The Boston Citgo sign, all 3,600 square LED feet of which has served as the backdrop to Red Sox games since 1965, is now officially a "pending landmark."

Spanish Surrealist Salvador Dalí spent much of the 1940s in the U.S., avoiding World War II and its aftermath. He was a well-known fixture on the art scene in Monterey, Calif. — and that's where the largest collection of Dalí's work on the West Coast is now open to the public.

Copyright 2016 Fresh Air. To see more, visit Fresh Air.

The middle of summer is when the surprises in publishing turn up. I'm talking about those quietly commanding books that publishers tend to put out now, because fall and winter are focused on big books by established authors. Which brings us to The Dream Life of Astronauts, by Patrick Ryan, a very funny and touching collection of nine short stories that take place in the 1960s and '70s around Cape Canaveral, Fla.

When the United Kingdom voted to leave the European Union last month, the seaside town of Port Talbot in Wales eagerly went along with the move. Brexit was approved by some 57 percent of the town's residents.

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This is the first in a series of essays concerning our collective future. The goal is to bring forth some of the main issues humanity faces today, as we move forward to uncertain times. In an effort to be as thorough as possible, we will consider two kinds of threats: those due to natural disasters and those that are man-made. The idea is to expose some of the dangers and possible mechanisms that have been proposed to deal with these issues. My intention is not to offer a detailed analysis for each threat — but to invite reflection and, hopefully, action.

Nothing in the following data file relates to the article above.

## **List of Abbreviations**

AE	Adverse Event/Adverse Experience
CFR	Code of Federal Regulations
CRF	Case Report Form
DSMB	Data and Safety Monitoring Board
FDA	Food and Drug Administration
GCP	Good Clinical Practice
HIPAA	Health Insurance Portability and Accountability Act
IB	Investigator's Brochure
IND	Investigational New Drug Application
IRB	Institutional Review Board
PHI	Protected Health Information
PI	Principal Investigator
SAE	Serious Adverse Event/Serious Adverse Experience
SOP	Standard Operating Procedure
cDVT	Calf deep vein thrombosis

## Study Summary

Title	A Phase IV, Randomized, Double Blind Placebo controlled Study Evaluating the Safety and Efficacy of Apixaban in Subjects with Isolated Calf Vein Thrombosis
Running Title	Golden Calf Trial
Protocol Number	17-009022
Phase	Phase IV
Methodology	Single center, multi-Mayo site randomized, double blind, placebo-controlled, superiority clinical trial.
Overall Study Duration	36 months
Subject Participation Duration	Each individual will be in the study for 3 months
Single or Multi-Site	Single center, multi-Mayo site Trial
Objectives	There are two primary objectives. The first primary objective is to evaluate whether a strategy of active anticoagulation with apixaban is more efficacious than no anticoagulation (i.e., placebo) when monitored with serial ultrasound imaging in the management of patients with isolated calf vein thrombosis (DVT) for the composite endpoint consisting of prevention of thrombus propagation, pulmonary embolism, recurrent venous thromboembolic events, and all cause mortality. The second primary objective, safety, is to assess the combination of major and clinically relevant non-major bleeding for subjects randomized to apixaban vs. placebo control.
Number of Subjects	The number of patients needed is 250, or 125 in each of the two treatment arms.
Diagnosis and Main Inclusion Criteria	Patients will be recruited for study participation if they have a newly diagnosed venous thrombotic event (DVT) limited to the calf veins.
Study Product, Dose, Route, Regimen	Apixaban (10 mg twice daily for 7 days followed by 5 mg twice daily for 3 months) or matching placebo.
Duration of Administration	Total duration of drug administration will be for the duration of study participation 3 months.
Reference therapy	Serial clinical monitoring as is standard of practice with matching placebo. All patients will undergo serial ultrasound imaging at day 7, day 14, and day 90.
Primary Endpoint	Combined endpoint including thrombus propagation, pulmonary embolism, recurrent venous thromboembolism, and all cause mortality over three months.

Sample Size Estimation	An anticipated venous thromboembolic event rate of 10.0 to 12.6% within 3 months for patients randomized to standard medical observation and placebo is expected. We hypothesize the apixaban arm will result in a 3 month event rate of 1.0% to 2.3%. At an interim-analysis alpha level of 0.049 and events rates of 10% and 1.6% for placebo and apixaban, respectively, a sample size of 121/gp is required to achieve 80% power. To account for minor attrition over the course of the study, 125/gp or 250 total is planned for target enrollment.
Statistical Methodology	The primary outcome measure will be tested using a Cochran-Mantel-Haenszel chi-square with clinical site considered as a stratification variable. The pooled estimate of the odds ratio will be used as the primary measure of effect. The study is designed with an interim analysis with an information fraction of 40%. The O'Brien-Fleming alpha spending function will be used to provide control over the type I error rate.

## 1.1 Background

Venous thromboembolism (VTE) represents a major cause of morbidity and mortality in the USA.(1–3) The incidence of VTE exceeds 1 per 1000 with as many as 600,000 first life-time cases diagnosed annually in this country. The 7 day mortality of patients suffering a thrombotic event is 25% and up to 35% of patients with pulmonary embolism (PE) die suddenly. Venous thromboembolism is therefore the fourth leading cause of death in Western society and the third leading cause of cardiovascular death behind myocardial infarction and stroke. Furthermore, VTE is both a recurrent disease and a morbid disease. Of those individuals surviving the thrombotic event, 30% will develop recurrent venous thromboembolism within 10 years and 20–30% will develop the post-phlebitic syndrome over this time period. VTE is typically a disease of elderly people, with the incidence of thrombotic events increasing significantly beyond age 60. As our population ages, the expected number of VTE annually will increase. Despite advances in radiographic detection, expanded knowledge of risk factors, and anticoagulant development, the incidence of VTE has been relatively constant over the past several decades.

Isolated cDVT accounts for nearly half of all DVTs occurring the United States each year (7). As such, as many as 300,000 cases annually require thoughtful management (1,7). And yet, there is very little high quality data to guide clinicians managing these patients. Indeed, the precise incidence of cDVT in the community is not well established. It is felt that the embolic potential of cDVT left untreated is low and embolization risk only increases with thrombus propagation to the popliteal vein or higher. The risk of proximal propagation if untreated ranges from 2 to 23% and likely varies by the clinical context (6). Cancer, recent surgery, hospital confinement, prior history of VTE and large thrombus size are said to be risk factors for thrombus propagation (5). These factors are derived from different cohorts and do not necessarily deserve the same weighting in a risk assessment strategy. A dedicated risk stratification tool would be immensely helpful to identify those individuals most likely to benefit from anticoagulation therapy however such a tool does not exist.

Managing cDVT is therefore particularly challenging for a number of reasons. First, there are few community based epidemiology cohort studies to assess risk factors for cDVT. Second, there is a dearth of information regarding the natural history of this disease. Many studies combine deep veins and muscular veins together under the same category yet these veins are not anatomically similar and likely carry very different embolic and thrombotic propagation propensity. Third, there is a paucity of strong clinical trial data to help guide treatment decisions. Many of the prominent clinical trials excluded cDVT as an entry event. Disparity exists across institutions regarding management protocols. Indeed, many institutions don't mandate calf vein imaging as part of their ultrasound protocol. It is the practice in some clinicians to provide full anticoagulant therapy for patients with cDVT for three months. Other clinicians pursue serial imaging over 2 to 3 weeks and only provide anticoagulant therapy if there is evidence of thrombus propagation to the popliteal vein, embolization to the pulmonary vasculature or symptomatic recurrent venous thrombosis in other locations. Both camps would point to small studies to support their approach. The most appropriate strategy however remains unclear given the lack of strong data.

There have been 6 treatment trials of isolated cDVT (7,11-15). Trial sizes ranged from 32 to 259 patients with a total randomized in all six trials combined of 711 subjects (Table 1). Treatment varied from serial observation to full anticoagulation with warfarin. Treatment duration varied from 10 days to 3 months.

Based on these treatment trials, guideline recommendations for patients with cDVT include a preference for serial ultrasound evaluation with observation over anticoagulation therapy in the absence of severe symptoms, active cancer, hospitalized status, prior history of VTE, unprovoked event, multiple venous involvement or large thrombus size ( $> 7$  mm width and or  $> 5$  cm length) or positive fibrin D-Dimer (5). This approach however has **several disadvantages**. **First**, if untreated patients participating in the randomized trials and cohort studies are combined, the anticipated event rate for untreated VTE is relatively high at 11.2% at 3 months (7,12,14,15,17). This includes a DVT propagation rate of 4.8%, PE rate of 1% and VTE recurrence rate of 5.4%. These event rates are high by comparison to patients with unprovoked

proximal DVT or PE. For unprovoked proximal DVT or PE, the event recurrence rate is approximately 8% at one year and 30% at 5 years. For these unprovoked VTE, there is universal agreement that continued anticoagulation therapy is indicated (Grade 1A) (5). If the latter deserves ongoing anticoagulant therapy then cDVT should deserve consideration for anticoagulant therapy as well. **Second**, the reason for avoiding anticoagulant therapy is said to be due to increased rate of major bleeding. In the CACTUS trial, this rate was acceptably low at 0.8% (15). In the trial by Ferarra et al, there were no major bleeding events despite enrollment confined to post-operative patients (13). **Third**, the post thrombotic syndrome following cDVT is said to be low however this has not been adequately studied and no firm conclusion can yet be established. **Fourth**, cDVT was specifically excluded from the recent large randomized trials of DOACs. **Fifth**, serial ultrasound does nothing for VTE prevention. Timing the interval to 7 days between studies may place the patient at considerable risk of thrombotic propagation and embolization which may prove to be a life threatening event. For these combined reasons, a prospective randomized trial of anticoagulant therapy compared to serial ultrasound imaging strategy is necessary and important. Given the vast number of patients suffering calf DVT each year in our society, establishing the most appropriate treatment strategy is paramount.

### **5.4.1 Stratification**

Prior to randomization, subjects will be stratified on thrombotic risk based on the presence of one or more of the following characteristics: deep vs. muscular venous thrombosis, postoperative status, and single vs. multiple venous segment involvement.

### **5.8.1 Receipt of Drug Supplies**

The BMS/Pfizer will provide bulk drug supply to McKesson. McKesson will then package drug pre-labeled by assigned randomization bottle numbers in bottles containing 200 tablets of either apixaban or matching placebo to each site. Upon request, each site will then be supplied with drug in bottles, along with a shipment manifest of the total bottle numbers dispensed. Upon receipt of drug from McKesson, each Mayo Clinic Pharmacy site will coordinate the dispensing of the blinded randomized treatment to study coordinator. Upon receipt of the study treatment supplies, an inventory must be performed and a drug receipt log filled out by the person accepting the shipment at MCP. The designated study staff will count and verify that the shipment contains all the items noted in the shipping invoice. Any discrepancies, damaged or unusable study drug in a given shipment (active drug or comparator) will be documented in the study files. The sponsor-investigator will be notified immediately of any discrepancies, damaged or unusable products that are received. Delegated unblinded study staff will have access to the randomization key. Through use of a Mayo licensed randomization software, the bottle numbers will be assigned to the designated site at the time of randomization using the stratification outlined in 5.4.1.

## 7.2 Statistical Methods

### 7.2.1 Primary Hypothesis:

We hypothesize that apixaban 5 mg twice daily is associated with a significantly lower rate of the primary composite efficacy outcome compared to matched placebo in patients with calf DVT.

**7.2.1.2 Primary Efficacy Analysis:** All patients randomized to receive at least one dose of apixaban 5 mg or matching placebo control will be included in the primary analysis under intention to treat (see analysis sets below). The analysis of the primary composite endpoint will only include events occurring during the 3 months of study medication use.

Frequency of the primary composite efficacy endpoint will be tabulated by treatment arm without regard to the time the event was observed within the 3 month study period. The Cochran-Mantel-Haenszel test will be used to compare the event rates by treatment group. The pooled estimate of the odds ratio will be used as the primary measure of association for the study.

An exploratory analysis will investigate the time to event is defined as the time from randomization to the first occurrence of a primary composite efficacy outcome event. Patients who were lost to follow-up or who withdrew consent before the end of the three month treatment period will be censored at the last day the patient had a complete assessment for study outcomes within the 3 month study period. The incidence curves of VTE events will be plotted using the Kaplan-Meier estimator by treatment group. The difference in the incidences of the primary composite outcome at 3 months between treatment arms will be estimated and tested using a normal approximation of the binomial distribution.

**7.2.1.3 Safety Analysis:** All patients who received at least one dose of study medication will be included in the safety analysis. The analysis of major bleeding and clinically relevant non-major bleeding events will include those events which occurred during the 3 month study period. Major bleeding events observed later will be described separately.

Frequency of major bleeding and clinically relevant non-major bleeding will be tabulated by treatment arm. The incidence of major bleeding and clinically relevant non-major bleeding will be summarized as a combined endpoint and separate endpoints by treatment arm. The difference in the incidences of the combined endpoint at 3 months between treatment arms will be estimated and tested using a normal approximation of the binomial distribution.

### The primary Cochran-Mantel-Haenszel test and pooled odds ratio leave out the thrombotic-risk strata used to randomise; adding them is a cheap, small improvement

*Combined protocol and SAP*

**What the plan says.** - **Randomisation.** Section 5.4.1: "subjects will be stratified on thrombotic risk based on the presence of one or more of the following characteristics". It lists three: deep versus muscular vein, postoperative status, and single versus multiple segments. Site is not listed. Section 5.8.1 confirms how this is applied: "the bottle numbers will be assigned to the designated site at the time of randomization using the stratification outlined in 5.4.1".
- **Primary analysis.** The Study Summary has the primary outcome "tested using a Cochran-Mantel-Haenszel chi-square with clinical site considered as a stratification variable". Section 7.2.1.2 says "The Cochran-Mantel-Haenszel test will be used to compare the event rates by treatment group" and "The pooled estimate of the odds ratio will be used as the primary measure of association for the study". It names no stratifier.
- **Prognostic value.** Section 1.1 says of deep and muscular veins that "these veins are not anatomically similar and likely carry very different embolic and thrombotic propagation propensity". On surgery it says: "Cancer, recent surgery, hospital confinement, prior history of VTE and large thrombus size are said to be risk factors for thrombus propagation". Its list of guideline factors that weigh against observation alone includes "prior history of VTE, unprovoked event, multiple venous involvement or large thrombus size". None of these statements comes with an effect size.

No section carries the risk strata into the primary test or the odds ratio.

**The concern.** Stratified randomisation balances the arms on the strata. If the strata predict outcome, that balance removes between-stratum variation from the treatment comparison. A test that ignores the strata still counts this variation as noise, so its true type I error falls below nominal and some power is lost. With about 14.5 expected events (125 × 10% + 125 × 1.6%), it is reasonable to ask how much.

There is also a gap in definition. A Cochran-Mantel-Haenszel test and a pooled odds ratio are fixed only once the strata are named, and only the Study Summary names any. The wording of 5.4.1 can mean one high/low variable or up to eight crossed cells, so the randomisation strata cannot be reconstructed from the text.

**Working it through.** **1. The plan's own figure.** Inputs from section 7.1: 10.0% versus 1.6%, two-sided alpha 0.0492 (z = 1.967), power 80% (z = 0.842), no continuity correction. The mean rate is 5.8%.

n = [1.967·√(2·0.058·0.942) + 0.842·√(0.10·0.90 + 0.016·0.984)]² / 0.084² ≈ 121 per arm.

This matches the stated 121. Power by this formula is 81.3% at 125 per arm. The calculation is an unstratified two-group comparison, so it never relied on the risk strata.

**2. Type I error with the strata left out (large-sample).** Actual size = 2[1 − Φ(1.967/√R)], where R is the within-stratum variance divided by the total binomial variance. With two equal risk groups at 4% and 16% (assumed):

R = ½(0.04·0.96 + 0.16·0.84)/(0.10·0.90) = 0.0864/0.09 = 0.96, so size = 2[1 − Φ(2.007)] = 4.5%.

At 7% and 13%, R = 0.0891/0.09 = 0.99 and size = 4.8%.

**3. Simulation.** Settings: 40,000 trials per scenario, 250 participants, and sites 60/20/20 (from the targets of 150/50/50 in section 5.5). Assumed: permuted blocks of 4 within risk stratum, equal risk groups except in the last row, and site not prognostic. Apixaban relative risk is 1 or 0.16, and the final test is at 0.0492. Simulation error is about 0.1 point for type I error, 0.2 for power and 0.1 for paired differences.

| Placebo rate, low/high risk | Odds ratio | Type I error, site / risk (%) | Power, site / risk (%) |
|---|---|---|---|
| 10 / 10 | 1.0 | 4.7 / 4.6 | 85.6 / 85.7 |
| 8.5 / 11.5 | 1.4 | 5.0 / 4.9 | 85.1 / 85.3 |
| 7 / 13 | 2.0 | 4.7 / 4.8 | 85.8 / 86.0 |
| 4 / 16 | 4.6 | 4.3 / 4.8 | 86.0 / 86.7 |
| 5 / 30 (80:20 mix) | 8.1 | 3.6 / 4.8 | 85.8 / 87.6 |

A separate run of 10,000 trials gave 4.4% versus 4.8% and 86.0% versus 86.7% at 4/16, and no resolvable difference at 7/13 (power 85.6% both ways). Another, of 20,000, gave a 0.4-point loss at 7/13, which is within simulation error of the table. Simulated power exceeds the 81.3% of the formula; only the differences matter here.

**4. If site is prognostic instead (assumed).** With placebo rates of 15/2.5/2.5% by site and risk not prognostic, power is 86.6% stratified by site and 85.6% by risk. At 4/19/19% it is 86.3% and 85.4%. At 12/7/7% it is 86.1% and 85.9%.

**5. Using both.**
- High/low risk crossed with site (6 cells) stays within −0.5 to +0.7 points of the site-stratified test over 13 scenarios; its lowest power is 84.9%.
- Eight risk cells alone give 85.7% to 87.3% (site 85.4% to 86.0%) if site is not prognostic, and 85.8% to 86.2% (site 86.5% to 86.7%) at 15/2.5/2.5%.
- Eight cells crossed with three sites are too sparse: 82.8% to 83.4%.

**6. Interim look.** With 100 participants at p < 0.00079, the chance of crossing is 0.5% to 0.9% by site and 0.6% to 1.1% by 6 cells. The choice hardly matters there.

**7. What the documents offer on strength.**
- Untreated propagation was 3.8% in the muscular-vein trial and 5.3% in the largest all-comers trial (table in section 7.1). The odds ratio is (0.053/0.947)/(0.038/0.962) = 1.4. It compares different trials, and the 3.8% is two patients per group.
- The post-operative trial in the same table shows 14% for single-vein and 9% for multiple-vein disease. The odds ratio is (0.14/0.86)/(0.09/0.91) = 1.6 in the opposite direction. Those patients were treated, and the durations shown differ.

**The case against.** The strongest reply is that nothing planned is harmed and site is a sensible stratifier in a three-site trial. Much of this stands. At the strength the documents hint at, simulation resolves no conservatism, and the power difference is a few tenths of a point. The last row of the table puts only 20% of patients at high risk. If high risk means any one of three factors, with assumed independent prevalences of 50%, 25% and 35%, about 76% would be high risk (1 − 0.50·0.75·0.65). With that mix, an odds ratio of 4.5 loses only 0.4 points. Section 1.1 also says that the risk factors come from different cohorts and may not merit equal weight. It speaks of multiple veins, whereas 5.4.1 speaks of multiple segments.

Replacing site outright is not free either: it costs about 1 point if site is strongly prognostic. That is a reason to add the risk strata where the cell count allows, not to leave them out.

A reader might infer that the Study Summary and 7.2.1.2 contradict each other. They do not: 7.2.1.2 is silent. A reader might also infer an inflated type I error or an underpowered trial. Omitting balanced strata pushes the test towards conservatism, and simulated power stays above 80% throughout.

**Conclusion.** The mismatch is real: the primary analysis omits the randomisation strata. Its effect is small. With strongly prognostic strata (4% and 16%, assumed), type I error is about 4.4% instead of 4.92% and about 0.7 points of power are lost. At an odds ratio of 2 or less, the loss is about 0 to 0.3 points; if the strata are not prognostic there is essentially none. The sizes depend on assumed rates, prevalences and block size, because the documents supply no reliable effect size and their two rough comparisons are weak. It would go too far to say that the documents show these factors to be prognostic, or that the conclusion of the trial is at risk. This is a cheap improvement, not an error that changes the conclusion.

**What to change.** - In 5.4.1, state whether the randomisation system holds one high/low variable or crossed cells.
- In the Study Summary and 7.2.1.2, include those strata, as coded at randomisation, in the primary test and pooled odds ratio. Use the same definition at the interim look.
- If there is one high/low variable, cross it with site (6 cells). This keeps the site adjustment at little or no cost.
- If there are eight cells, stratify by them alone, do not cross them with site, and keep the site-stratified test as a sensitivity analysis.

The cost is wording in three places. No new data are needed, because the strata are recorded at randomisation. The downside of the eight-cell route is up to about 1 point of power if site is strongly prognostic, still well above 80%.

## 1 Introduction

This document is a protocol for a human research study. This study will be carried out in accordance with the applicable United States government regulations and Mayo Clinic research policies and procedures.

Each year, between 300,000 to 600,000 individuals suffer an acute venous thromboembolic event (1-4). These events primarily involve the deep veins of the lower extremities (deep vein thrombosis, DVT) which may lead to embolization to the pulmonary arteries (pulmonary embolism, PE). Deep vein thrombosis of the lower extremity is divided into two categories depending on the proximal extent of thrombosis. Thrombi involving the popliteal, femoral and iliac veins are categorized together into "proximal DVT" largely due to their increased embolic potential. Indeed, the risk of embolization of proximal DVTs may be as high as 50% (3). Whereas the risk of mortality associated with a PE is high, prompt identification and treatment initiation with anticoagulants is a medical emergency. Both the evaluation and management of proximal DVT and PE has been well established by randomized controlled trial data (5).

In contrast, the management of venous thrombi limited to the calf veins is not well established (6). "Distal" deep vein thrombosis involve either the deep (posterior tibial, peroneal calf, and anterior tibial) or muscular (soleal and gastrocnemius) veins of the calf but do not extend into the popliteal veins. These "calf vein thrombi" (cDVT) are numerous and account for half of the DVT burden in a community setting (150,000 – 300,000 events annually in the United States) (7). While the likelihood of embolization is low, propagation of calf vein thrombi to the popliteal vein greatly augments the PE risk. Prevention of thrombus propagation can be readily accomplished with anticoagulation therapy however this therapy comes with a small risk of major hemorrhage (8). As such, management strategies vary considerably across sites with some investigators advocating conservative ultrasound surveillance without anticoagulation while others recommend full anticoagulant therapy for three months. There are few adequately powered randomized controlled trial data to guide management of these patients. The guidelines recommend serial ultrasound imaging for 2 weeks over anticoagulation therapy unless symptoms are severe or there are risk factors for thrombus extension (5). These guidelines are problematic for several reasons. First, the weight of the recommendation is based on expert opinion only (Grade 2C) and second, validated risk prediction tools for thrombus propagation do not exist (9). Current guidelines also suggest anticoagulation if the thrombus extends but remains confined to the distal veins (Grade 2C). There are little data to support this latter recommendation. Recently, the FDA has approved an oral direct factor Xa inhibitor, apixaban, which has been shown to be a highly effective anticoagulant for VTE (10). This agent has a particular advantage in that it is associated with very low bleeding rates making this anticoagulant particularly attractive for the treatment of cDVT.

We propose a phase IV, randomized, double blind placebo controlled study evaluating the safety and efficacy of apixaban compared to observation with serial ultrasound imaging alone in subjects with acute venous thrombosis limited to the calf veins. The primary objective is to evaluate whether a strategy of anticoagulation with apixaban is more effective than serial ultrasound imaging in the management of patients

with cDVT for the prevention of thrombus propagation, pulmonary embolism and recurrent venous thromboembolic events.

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Is Nemo A No-Go Name For You?

Feb 8, 2013

The blizzard that's barreling toward the Northeast and New England has been dubbed Nemo by the folks at The Weather Channel, who as we've reported before are taking it upon themselves to name winter storms.

Now, while The Weather Channel will point out that Nemo is "a Greek boy's name meaning 'from the valley,' " and that it means "nobody" in Latin, those definitions probably aren't what most people think of first. As The New York Times' Media Decoder blog says, Nemo brings to mind "the adorable orange fishie in the Disney/Pixar film Finding Nemo." That's perhaps not the image to go with a potentially historic storm that is expected to dump a lot of snow on millions of people.

Still, Nemo's the name it's been given and this Weather Channel effort to give winter storms their own monikers seems to be sticking. On Twitter, for instance, #nemo is trending and there's already a rather amusing @Nemopocalypse account. Here's a sample Nemopocalypse tweet:

"Let's just say I'm somewhere between 3 and 30 inches."

And Nemopocalypse notes that:

" 'Nemo spelled backwards is a bad joke."

We're also hearing and seeing more news organizations use the Weather Channel's names for winter storms. Here at NPR, standards and practices guru Stuart Seidel has given correspondents and hosts permission to call the storm Nemo if they wish. NPR has "no rigid policy" on this important issue, he says.

This all makes us wonder whether everyone thinks Nemo was a good choice of name.

By the way, if there's another big storm after Nemo, the Weather Channel's list says it will be called Orko ("the thunder god in Basque mythology).

Copyright 2013 NPR. To see more, visit http://www.npr.org/.